[meditation]

The Decision That We Definitely Will Exchange Our Attitudes about Self and Others

The fifth decision is a final reconfirmation that we definitely will exchange our attitudes regarding self and others. For this we would go through the ten destructive actions and alternate them with the corresponding ten constructive actions, both the ones that are common to Hinayana and Mahayana and those that are special to Mahayana.

And so here we go through, one by one, the destructive actions – let’s say taking the life of others – and we see that this is done because of self-cherishing, and it produces all sorts of suffering. And then we look at the corresponding constructive action, which is to refrain from taking the life of others, or to actually do something to support their life: take care of them if they’re sick, etc., give food to the hungry – I mean, all things that would support life – giving medicine, etc. And that brings about happiness and that is due to cherishing others.

With each of these ten pairs of actions, the destructive and constructive side, we are contrasting that the negative consequences are from self-cherishing and the positive consequences (our happiness) are from cherishing others. For this to be full, we need to study the more extensive teachings on karma – in other words, the results of each of the ten destructive actions and the results of each of the ten constructive. After going through these ten pairs of actions in this way, then we reach this fifth decision: that I really, really definitely am going to exchange my attitude regarding self and others. The verse from The Guru Puja for this is:

(94) Since cherishing ourselves is the doorway to all torment, while cherishing our mothers is the foundation for everything good, inspire us to make our core practice the yoga of exchanging others for ourselves.

Now this is actually a complicated meditation. I haven’t had time to explain each of these points with regards to these ten sets of destructive and constructive actions, so let’s do this in just a very abbreviated form with just one or two of these pairs. From killing, taking the life of others, our own life is shortened. We’ll have many sicknesses, and even if we take medicine it won’t be effective. All this is from weakening the life force of others, so our own life force gets weakened. And we may suffer from hunger, our crops may fail, etc. And if this doesn’t occur in this lifetime, it will occur in some future lifetime – most karma ripens in future lifetimes. Whereas refraining from taking the life of others or damaging their life force, and doing things to help support their life, results in our own having a long life free from sickness; and if we do become sick, medicine will be very effective for us; and we’ll have all the facilities (enough food etc.) to support our life.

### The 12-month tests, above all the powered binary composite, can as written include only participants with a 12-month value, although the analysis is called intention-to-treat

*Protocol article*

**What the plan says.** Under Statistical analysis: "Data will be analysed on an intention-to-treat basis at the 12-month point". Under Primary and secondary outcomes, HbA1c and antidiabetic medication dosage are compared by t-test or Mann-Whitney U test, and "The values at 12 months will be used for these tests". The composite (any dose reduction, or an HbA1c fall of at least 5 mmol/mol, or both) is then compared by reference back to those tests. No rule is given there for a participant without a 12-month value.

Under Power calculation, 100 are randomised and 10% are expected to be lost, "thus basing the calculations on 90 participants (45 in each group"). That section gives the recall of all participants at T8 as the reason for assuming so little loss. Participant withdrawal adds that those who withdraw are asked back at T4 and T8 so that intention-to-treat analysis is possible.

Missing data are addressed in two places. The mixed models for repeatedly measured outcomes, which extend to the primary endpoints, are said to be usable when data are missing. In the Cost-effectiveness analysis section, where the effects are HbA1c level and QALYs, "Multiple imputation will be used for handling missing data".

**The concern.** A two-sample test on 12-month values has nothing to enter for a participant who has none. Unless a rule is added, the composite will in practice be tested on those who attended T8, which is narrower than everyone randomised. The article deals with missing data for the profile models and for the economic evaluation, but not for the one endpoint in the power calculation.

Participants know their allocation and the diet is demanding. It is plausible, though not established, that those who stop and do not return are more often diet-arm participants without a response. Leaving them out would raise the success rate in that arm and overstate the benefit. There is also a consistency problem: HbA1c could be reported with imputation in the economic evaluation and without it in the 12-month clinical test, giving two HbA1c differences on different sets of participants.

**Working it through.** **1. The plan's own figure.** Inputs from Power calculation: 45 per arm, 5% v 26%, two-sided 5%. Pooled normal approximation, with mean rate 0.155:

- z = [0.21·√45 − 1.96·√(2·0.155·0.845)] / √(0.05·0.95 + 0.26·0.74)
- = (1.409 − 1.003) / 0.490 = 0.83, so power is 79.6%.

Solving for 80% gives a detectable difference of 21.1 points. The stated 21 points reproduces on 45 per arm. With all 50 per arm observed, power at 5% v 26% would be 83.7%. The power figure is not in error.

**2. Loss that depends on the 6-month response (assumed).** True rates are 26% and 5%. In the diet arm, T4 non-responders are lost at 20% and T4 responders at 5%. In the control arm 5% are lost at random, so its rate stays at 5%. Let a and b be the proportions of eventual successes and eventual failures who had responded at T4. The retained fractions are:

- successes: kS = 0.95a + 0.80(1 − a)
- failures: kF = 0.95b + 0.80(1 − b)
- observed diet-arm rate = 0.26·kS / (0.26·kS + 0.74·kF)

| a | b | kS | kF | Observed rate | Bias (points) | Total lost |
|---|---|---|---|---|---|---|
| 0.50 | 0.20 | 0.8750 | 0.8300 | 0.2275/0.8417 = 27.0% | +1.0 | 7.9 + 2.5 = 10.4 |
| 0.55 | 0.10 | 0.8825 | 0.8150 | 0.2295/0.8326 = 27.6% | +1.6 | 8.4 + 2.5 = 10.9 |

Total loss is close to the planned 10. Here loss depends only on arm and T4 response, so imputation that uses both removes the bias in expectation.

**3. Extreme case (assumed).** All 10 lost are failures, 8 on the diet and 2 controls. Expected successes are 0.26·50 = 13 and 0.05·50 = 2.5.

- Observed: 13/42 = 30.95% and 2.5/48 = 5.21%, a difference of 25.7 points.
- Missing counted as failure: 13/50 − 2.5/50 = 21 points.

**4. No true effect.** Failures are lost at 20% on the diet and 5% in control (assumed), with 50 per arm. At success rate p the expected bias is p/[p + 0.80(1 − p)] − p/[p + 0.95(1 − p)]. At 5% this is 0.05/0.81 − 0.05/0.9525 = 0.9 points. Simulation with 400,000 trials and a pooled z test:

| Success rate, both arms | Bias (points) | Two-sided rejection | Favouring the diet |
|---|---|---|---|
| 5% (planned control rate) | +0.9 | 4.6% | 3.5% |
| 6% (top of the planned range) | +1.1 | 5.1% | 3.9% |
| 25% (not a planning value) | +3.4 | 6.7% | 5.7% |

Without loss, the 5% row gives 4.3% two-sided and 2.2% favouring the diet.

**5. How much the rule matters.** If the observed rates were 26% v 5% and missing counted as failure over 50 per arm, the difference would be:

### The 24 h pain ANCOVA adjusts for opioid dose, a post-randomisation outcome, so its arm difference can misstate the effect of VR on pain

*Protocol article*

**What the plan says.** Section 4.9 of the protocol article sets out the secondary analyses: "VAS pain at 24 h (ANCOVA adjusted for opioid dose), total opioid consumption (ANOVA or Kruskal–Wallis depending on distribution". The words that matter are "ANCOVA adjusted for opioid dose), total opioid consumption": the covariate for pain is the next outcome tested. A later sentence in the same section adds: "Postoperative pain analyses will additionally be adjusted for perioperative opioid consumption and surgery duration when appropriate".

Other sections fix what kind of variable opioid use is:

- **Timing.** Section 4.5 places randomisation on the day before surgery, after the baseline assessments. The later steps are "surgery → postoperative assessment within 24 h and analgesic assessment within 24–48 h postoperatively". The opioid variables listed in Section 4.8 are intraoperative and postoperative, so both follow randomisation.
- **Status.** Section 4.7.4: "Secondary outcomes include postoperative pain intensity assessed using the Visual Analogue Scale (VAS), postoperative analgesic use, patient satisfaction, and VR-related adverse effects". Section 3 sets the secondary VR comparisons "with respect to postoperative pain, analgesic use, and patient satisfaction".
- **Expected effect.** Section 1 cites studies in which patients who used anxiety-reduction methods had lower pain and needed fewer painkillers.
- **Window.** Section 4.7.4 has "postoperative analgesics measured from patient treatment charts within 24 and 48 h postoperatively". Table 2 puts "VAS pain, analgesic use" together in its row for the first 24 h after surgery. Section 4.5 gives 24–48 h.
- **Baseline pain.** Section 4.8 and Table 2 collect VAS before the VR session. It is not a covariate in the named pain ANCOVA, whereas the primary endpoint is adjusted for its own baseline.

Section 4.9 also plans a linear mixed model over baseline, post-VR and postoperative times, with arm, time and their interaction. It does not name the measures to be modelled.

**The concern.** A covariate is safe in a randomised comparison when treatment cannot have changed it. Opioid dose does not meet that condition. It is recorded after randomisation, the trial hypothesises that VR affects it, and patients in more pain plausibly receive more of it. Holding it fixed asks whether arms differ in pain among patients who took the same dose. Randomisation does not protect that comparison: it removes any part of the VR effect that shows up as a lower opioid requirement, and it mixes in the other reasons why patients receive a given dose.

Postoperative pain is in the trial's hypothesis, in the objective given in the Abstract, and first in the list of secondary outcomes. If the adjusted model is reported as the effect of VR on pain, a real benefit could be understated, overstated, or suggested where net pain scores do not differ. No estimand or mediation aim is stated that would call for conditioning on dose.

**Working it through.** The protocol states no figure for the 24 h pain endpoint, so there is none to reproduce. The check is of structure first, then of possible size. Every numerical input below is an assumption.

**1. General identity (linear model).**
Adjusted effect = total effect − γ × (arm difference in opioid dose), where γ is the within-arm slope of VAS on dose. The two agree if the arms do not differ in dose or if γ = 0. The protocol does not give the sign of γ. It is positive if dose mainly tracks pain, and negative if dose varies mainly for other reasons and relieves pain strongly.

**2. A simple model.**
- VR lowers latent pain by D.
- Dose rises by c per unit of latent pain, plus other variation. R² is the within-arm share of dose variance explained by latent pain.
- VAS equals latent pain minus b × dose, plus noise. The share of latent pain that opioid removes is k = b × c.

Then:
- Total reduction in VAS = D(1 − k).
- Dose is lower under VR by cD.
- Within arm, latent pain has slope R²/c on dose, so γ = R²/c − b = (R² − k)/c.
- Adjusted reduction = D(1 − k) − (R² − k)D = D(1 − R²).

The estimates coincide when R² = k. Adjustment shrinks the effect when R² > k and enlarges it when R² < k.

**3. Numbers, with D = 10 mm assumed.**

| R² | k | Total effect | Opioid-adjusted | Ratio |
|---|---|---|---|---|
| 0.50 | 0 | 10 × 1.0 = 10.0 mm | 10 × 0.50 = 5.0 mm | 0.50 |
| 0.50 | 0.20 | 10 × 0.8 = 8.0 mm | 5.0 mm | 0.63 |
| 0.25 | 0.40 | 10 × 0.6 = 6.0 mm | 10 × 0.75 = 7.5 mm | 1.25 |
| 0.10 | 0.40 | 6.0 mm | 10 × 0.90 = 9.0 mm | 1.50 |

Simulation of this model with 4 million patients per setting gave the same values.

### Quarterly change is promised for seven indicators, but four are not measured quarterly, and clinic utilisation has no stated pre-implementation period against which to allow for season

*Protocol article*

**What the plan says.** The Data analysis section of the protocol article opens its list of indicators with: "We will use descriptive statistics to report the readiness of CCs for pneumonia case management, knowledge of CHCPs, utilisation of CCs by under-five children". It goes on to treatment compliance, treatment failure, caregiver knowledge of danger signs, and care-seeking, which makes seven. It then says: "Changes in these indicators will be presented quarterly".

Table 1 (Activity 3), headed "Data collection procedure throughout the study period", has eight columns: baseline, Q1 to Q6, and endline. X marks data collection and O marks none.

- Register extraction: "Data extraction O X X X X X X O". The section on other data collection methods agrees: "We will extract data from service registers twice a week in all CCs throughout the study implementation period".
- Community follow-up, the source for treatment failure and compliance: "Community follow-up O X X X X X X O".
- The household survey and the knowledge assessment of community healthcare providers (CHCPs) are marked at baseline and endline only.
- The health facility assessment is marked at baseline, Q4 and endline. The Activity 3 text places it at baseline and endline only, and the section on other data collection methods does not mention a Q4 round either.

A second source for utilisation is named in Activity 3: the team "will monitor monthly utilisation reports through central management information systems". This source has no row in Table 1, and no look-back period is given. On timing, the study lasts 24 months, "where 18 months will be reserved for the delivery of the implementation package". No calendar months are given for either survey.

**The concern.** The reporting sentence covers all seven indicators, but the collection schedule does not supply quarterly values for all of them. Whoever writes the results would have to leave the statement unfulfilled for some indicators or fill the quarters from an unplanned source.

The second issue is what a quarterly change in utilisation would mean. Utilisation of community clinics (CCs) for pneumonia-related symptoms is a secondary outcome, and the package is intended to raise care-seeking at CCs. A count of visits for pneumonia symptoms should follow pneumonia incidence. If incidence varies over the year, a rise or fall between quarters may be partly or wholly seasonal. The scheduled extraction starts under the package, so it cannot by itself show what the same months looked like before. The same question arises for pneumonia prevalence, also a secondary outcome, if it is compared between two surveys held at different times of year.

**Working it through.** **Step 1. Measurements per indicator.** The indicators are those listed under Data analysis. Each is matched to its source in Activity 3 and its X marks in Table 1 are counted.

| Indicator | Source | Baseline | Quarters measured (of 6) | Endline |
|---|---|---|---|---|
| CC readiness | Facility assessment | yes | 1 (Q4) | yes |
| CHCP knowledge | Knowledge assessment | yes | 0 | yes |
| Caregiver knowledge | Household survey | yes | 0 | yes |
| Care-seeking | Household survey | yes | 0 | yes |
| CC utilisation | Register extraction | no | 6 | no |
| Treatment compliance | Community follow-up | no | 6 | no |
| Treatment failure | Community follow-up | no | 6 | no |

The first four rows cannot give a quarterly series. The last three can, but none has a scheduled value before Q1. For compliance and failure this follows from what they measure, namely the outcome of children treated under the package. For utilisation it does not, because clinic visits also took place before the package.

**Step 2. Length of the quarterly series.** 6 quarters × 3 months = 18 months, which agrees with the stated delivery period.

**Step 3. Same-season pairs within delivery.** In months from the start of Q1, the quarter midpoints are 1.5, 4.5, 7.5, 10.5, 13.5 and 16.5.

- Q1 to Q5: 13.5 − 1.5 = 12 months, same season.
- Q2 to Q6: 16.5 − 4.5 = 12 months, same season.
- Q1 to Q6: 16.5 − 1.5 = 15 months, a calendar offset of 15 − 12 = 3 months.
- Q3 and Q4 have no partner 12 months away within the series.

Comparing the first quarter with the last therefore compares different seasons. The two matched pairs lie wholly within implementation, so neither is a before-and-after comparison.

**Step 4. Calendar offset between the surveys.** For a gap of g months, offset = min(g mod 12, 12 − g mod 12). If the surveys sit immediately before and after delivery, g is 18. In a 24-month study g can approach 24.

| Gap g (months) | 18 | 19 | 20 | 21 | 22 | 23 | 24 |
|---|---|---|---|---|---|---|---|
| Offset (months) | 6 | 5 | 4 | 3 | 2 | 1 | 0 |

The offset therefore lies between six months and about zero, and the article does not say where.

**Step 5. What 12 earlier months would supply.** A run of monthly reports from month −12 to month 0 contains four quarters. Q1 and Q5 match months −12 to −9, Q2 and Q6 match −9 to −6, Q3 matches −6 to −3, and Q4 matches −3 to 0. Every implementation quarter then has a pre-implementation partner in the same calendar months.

So, like that, we think of this pair in terms of how taking the life of others and all the disadvantages that come from it come from self-cherishing, and vice versa: all the advantages from the constructive side here come from cherishing others. And then that final decision: “I definitely am going to exchange my attitude about self and others and make this my core practice,” the Fourth Panchen Lama wrote in the The Guru Puja.

[meditation]

Here in this verse, it says a the yoga of exchanging others for ourselves, and also we’re speaking about exchanging our attitude to ourselves and our attitude to others. Is there any difference between these ways of saying it?

No. When we say “exchange others for ourselves” here in the verse, that doesn’t mean that now I’m you and you are me. But it just means to exchange our viewpoint of whom we consider to be the most important and whom we pay the most attention to helping. In Shantideva’s text he explains a further application of this exchanging others for ourselves in which he basically is changing our viewpoint from self to the other. So he does this in terms of the three disturbing emotions – of feeling pride or arrogance over somebody, and competing with somebody else, and feeling jealous of someone – and in this practice, as we say in English, we put ourselves into the other person’s shoes and look back at ourselves acting in this type of arrogant or competitive or jealous way, and try to feel what it is like to be the object of such a disturbing emotion – in other words, the one at whom it is aimed – and in a sense report back to our old self how terrible it is, and “instead of looking down on me,” for instance, “why don’t you help me?” In the case of arrogance and pride, that “I’m so much better than you,” saying back, “I have to do all of the dirty work and you think you’re so wonderful. Why don’t you help me?”

What to do in a situation when I wish to help some other person, but this person doesn’t want me to help; he rejects my help?

Even if we are a Buddha, we can only help others who are receptive to us. The analogy is used that the sun can only warm those that come out into the sun. If they don’t come out in the sun, there’s not much that we can do. Wish them well; but if they’re not receptive, they are not receptive. Indirectly, perhaps, we can help provide the circumstances that would allow them to be able to help themselves.

Often we have the case of older parents who want to be very, very independent and won’t accept our help. So you can try to make their house easier in terms of access to the bathroom, to the shower, or whatever, that will allow them an easier way of taking care of themselves. But some people can be very difficult to help. That’s one of the types of patience that we need to develop: patience with the difficulties involved with trying to help others. Because they object, they give us a hard time, they argue back with us when we try to give them advice, etc. So we need skillful means, which actually means we need to be skillful in our application of methods for helping.

It is said that we should make this practice our core practice. What does this “core” mean?

“Core” means our central main practice, and it’s referring to what comes next in the text (and in this sequence, as well) – to the practice of tonglen, giving and taking.